Where management differs from economics is the nature of the response. Through analyzing the forces in the competitive environment, managers aim to seize opportunities, counter threats and generally improve their position relative to their firm’s competitors in the future. Like economics, however, management also looks at trends, such as the state of the economy which is a major influence on consumer spending and capital investment plans. Sociological trends can also be relevant. For example, many consumer businesses are changing direction from a strategy aimed at mass market towards developing much small brands directed at small, distinctive groups of consumers. This reflects the growing diversity of the population, with many personal and individual preferences more apparent (such as through the Web). Again, in turn, this shift has severe implications for media that relied on advertising from mass market advertising. There are also many examples of digital technologies affecting established markets (such as DVDs, MP3s, broadband services offering delivering online content, VoIP and digital photography).
In summary, critical reflection on business environment conditions is essential to the type of management strategy adopted. Next week I turn to theories of generic management activities of planning and decision-making, including strategy and marketing (to lead into discussions of how e-marketing has revolutionized the business world).
I have been reading David Boddy’s ‘Management an introduction’ (4th edition). It’s a useful introduction to the different ways in which management has emerged as a social science, including the main theoretical perspectives on management.
Interestingly, the first case study is Ryanair and how its managers were quick to spot the potential of the Web by opening www.ryanair.com as a booking site in 2000. Within a year it was selling 75% of seats online, and now sells almost all seats this way.
In considering what ‘management’ is, an important component is innovation. Computers and network (the new agents of communication) has propelled management into the new economy through innovation. To give one simple example from Boddy, the use of emails has sped up communication enabling managers to strengthen their interpersonal roles.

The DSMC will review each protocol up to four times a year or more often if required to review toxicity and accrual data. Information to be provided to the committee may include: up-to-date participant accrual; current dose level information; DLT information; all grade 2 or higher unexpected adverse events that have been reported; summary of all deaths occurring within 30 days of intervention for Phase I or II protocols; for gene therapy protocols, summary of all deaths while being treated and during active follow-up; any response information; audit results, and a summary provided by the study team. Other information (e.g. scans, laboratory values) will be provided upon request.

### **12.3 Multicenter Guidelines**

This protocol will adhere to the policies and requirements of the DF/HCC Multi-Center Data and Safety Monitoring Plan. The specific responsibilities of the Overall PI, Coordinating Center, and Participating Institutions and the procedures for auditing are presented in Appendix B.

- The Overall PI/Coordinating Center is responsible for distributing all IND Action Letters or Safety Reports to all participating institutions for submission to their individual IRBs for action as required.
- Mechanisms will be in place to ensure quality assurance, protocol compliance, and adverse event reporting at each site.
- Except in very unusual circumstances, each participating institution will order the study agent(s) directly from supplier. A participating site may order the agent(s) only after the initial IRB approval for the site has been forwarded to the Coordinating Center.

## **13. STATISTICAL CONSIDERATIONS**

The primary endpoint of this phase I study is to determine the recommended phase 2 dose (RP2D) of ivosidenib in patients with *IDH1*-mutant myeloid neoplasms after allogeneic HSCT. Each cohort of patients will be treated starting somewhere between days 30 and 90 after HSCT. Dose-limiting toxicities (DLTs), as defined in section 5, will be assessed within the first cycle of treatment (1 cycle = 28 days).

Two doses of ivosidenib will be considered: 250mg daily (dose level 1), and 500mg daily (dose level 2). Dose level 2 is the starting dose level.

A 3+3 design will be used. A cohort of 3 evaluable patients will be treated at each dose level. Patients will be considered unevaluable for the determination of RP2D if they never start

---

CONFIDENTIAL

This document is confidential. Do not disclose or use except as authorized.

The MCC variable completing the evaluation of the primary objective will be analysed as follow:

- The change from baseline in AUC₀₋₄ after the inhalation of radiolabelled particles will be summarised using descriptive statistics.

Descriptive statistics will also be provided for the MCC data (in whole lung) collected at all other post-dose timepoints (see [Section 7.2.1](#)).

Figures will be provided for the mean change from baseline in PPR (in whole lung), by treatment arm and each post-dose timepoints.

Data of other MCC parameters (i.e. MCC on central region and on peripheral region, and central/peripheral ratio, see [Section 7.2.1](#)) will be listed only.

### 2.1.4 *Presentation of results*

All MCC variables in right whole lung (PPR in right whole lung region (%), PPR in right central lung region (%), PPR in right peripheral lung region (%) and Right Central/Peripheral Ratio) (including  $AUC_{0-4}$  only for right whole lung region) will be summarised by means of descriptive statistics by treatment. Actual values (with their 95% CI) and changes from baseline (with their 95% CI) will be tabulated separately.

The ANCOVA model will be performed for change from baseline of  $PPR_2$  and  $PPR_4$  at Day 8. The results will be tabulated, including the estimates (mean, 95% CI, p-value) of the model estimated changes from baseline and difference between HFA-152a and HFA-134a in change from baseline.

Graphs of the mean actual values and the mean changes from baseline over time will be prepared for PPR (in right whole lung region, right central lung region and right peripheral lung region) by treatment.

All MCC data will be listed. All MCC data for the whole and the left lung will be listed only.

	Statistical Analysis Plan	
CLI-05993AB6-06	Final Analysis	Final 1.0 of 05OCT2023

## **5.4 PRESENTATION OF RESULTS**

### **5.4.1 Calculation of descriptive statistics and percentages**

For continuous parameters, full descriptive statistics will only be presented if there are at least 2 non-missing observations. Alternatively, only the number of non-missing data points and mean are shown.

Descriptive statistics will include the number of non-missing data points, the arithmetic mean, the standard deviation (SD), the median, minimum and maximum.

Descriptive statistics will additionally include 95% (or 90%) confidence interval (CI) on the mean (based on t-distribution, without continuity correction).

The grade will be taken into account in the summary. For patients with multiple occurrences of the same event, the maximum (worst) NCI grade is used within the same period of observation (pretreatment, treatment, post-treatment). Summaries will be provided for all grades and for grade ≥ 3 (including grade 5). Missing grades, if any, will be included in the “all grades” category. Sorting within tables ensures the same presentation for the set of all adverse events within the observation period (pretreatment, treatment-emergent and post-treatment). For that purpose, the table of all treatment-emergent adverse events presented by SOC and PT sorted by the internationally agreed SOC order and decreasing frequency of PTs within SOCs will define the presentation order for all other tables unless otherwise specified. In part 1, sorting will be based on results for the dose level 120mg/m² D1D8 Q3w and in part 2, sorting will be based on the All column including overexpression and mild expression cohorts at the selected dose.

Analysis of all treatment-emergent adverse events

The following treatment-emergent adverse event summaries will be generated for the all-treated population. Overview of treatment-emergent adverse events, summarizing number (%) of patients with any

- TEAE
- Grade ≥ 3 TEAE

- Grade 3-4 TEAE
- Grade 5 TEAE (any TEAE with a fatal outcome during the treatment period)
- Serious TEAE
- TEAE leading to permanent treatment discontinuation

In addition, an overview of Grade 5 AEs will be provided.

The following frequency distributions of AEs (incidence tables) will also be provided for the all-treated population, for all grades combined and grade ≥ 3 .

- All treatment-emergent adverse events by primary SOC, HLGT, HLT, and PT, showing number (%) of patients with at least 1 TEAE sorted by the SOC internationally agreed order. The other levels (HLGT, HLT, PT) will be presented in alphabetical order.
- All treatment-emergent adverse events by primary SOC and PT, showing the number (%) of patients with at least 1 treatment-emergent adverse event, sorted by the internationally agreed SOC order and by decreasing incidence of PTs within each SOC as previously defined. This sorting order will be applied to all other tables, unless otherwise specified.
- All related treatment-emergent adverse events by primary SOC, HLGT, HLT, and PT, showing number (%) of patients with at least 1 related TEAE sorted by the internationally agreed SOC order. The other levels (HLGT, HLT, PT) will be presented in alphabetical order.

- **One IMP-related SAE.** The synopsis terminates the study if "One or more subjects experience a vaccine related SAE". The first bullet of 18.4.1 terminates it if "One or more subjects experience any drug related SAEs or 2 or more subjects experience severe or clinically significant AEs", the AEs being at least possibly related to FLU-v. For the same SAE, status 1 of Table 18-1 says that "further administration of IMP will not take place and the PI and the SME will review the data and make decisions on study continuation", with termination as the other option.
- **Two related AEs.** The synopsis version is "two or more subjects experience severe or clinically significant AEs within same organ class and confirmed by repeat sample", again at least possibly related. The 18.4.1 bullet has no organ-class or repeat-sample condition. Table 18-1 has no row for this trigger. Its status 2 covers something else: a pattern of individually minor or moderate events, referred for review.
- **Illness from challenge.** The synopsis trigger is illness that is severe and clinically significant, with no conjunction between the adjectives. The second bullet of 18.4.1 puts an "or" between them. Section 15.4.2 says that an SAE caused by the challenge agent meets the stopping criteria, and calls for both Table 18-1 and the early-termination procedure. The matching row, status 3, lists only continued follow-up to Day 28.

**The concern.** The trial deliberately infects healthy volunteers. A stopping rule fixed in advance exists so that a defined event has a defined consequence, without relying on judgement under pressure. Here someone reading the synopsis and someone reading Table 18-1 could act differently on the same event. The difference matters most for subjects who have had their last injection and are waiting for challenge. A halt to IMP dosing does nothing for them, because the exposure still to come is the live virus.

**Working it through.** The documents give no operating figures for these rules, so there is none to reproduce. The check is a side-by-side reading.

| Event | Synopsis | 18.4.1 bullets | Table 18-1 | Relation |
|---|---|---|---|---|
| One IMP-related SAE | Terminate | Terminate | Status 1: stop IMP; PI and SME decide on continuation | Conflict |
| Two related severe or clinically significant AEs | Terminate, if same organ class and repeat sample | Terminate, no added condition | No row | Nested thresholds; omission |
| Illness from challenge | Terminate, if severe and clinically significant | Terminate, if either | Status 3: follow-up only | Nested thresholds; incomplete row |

Thus, it seems to me that technology (including the Web) is both an external and internal force upon management: it facilitates innovation to beat the external competition; while also providing an opportunity for corporate entities to streamline themselves internally via more efficient working practices. In the nature of a double-edged sword, however, it may also be the undoing of those businesses that do not use them efficiently.
As Boddy points out, everywhere the Web is enabling great changes in how people organise economic activity, equivalent to the Industrial Revolution in the 19/20th century. This includes the challenges of coping with the transition to a world in which ever more business is done on a global scale. Those managing a globally competitive business requires flexibility, quality and low-cost production. Thus managers want production processes that help them to organise as efficiently as possible from a technical perspective.
In terms of different models of management, at a basic level we can think of management as the way in which enterprises add value to inputs. Building on this, several perspectives can be taken with no single model offering a complete solution. Models reflect their context in terms of the most pressing issues facing managers at the time. To give one example, sometimes manufacturing efficiency is necessary but not sufficient. Drucker (1954) observed that customers do not buy products, but the satisfaction of needs: what they value may be different from what producers think they are selling. Managers, Drucker argued, should develop a marketing mindset, focused on what customers want, and how much they will pay. As a consequence of business becoming more global (again partly as a consequence of the Web) managers need to react quickly to international trends of changing customer needs and how to scale up to take advantage of global opportunities.
Boddy also discusses the concept of the corporate organization from a management perspective. Just as the Web is compared to the neural functions of brains, organisms, culture, machine, so is a business.
I was also struck by the interdependent links drawn between management and technology (as mentioned above) as compared with our discussions with Cathy in relation to science and technology. For example, operational research teams set up to pool the expertise of scientific disciplines are now used to help run complex civil organisations.
But, like with the Web, technology is only part of the solution. A key plank of management is human relations. Management solutions lie in reconciling technology and social needs (i.e. appreciating that work systems are socio-technical in nature). So whereas I had previously been concentrating on the Web in its influence on external business strategies, this can only be appreciated by considering how it has also revolutionized internal operations, in addition to the links between the two and the outside world which provides inputs (what Boddy calls the ‘open models’ system conception of an organisation).
In a nutshell, I have learnt that management is about relationships between subsystems and whole systems. To what extent, I wonder, is the Web breaking down the boundaries between these and blurring the conceptualization of an internal world / external world hard-line divide in business (i.e. now that consumers can become producers of certain products/services and more flexible and freelance working practices are becoming the norm)?